Did dark matter trigger the demise of the dinosaurs? Do extra dimensions exist? And what comes next, after the discovery of the Higgs boson? Listen to Harvard University’s Professor Lisa Randall to find out.
The world renowned American theoretical physicist discusses these questions with CSIRO astronomer Dr Lisa Harvey-Smith in an exclusive video interview for UNSW Science filmed during Randall’s recent visit to Sydney.
Professor Randall is a leading science communicator and author of books including Warped Passages: Unraveling the Mysteries of the Universe’s Hidden Dimensions and Higgs Discovery: The Power of Empty Space.
She was named one of Time magazine’s 100 Most Influential People in 2007 for her research on the possible existence of extra dimensions, and was in Australia late last year for a national speaking tour organised by Think Inc.
Professor Randall says one of the big mysteries about the universe is why the force of gravity is so much weaker than the other fundamental forces. “That’s a real question that has been plaguing particle physicists for years,” she says.
Her research shows that the existence of an extra dimension in space beyond the three we know – left-right, forward-back, up-down – could help solve this conundrum, with gravity being much stronger in another dimension than here.
The theory could be tested out in particle collider instruments such as the Large Hadron Collider, by searching for particles that have mass because they have momentum in another dimension, she says.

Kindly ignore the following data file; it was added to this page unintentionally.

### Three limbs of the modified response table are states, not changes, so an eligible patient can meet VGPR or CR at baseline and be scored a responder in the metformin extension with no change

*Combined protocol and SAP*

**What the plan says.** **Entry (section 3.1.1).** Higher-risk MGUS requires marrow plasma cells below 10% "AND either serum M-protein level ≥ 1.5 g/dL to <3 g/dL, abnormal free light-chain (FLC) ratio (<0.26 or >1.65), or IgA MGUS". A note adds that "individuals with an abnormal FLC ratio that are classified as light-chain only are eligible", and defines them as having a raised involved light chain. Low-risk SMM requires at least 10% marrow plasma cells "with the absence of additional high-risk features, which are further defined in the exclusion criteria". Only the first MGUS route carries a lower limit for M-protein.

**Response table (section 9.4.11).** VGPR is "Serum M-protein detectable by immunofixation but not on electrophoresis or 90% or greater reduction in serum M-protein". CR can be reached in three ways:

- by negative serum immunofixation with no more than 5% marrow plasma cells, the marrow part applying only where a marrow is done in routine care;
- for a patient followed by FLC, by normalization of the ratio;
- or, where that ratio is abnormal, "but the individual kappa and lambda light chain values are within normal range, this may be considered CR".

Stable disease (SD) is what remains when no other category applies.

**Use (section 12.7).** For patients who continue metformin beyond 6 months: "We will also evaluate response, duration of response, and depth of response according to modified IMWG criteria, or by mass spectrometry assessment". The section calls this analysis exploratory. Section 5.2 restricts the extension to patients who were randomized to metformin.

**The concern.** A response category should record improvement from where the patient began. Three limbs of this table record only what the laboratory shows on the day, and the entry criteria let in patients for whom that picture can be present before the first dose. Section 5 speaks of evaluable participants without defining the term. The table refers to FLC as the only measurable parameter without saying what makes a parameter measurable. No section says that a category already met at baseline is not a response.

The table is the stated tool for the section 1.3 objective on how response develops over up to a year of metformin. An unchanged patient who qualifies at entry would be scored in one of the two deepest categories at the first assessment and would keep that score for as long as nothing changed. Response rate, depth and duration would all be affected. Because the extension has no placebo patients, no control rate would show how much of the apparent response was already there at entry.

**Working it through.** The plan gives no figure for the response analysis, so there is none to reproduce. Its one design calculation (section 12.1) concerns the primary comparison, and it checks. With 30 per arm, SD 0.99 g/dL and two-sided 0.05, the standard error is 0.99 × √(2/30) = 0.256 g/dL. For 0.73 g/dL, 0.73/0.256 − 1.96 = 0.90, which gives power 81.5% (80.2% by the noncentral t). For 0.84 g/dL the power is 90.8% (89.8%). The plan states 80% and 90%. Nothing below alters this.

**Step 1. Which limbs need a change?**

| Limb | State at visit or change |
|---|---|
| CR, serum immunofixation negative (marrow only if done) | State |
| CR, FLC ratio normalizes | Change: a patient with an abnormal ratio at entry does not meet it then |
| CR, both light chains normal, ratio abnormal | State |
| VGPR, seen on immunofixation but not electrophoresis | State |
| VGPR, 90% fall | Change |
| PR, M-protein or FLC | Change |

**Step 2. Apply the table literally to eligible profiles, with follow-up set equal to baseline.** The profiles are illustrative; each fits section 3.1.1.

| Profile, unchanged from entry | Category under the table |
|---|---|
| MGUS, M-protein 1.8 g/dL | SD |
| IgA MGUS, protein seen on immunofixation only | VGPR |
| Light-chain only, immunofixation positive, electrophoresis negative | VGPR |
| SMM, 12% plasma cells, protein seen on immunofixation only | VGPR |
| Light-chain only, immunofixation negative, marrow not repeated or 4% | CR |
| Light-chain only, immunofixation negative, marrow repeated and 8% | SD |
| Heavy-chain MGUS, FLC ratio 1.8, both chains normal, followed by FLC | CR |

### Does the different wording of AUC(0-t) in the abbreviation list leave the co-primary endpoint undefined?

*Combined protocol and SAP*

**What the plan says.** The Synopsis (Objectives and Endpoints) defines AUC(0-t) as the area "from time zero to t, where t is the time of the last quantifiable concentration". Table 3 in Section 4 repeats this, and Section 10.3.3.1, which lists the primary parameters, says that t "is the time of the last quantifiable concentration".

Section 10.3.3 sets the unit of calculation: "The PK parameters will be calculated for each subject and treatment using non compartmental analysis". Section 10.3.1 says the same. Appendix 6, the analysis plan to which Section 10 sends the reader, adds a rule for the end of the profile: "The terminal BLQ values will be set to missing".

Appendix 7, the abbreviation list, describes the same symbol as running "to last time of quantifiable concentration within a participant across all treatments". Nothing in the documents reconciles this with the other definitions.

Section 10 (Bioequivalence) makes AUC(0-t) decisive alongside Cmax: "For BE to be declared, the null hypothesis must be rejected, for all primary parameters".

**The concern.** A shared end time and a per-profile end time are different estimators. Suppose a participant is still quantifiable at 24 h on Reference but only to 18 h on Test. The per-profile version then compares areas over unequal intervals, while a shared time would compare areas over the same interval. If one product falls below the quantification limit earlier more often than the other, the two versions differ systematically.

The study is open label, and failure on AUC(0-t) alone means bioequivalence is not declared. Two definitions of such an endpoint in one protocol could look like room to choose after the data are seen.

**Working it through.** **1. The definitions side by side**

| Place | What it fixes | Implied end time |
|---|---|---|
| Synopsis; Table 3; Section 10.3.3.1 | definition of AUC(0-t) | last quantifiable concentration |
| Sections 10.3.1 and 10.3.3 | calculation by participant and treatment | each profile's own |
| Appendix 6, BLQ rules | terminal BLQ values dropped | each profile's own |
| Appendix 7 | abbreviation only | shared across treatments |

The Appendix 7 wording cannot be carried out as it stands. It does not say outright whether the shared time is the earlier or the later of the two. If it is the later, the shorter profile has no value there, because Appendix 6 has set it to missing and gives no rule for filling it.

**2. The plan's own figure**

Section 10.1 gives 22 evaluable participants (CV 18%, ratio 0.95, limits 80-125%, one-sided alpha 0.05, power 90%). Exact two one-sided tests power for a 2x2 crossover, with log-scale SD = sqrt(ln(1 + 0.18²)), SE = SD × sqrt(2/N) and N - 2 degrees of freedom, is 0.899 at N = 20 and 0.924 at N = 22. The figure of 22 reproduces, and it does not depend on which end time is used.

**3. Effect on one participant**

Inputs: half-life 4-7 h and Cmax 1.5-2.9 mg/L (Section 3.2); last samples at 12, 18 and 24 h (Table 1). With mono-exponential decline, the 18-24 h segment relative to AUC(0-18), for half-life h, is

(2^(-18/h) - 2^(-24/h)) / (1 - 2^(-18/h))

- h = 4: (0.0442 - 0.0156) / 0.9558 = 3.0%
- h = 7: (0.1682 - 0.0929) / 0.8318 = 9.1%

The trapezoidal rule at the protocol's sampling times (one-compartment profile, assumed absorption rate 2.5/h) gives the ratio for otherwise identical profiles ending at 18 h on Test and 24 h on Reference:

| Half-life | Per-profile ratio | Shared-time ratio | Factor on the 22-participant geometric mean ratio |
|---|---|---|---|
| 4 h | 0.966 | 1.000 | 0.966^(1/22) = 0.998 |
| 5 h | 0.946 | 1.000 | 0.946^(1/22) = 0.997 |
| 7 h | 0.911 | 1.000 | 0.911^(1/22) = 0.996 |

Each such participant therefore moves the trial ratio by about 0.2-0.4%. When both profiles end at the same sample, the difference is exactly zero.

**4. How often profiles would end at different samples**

“You know what their properties would be. You know in principle how they would get made by particle interactions, how they could decay.”
She talks about the technical frustrations of being on holidays on a Greek island in 2012 when the announcement of the discovery of the Higgs boson was made, and the significance of the extraordinary find.
And she says her next exciting challenge is to find out more about the nature of the mysterious dark matter which makes up more than a quarter of the universe.
Professor Randall also discusses her theory – outlined in her latest book Dark Matter and the Dinosaurs: the Astounding Interconnectedness of the Universe – that the gravitational effects of a disk of dark matter in our galaxy could have triggered the asteroid strike on the earth that wiped out the dinosaurs 66 million years ago.
Professor Randall gained her PhD from Harvard University and held professorships at MIT and Princeton University before returning to Harvard in 2001.
Dr Lisa Harvey-Smith, who is Project Scientist for the Australian Square Kilometre Array Pathfinder radio telescope, is also an Adjunct Associate Professor in the UNSW School of Physics. She was the winner of the 2016 Eureka Prize for Promoting Public Understanding of Australian Science Research.